What can be done to ensure competitive and open markets in the livestock industry?
Forbid large packers from owning and feeding their own livestock. The livestock they own and feed are used to leverage influence over feedlots and to leverage control over cattle they don't even own. I would like to commend Senators Johnson and Grassley for taking the lead in addressing this issue.
Restrict captive supplies by requiring forward contract, formula and marketing agreement cattle to have a base price established at the time they are committed to the packer. In addition require that forward contracts are offered in an open public manner to any producers that choose to take advantage of them. I believe Senator Enzi addresses this with his Senate Bill 2021.
Revise the confidentiality provisions in Mandatory Price Reporting to provide additional information and investigate the information collected by the program but never made public, for competition and anti-trust violations.
Tougher restrictions on future agribusiness mergers. The packing industry is the one of the most concentrated industries in the country. Because they purchase a perishable commodity (fed livestock) they are able to exert a higher degree of influence than concentrated industries dealing in non-perishable commodities. Give equal weight to the affect mergers will have on suppliers to the industry instead of just the effect on consumers of the industry.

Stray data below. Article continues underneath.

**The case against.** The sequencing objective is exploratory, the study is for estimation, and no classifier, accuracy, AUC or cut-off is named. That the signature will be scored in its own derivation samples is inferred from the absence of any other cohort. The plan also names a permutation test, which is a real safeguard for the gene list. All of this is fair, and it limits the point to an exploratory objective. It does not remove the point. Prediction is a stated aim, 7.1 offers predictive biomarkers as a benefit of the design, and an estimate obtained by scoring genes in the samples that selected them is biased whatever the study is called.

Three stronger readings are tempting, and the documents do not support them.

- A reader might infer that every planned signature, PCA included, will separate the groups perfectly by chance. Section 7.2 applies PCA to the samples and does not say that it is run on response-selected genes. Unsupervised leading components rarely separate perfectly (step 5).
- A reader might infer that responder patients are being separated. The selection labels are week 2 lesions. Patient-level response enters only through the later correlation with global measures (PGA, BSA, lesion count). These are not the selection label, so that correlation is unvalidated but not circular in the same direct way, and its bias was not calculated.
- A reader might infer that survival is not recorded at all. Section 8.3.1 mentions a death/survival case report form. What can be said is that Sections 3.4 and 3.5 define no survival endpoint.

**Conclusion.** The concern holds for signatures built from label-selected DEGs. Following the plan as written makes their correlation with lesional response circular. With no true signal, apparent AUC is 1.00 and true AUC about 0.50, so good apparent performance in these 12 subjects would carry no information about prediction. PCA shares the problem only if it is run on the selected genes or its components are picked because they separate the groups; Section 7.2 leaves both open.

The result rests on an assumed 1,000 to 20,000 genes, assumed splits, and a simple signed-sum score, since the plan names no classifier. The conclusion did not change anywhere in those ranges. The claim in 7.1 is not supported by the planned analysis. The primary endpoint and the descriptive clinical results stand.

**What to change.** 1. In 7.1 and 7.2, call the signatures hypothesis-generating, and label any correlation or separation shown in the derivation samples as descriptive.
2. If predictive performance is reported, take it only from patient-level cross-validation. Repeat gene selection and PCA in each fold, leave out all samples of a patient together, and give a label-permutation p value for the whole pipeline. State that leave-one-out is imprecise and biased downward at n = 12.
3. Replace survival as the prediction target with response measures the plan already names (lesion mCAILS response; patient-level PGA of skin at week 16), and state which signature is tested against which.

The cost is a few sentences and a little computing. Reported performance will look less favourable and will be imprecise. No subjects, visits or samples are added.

When Packers and Stockyard violations occur, involve the injured party in any negotiations or plea bargains and require that injured parties are compensated for the damages caused by the violation.
Require that investigations of the industry are done by economists and investigators that do not have any potential conflict of interest in that they have worked for the same companies they are investigating.
Review what effect the rapid consolidation of the food retailing sector is having on prices paid to producers and charged to consumers. Are "slotting fees" and other methods being used to prevent smaller packers and producer owned alliances from getting access to consumers? Why aren't retail prices reflecting the prices being paid to producers? Producers have always relied on lower retail prices to help clear out surplus production. This no longer seems to be happening.
Cattlemen have an innate ability to look at an animal that appears healthy to a layman and know that that animal is off feed, sick or has some other problem. This ability is part intuition, part experience. It's something they feel in their gut. They know if they don't correct the problem that the animal will probably die. They have this same feeling in their gut when looking at what is happening in the packing industry. Without strong enforcement of the laws already on the books and steps to assure that the livestock industry maintains open competitive markets, they know the livestock industry for independent producers will die.